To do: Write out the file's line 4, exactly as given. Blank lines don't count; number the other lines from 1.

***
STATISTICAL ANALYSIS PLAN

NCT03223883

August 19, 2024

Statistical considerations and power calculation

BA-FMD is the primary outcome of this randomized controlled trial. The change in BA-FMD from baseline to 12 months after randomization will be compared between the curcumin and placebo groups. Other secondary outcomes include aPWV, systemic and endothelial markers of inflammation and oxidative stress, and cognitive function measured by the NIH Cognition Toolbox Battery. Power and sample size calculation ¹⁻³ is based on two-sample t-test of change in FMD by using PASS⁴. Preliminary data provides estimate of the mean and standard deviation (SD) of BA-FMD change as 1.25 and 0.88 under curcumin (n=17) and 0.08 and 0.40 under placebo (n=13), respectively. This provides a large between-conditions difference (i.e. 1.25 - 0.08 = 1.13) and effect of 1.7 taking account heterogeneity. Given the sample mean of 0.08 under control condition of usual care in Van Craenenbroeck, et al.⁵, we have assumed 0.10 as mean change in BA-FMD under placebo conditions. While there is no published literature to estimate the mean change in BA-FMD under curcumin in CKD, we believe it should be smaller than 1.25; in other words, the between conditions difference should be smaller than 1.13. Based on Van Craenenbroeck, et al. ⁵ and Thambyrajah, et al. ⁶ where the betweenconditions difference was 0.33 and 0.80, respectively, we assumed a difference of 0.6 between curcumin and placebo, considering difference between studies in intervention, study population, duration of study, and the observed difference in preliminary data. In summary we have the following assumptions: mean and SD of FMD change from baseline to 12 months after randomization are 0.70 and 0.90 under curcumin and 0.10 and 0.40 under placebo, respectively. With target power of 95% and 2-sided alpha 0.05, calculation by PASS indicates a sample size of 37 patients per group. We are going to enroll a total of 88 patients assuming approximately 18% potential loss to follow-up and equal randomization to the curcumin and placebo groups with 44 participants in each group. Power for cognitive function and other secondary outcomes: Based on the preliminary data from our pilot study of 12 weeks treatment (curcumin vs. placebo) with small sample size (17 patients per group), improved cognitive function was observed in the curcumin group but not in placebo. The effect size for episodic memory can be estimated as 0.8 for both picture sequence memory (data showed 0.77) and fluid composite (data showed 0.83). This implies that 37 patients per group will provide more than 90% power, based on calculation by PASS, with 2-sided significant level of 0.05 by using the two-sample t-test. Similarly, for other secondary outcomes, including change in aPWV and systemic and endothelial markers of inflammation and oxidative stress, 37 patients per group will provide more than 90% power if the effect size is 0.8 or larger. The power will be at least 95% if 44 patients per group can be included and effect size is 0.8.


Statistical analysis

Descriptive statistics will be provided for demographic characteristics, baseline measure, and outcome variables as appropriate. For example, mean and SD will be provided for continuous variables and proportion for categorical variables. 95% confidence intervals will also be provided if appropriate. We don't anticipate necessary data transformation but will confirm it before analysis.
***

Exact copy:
Statistical considerations and power calculation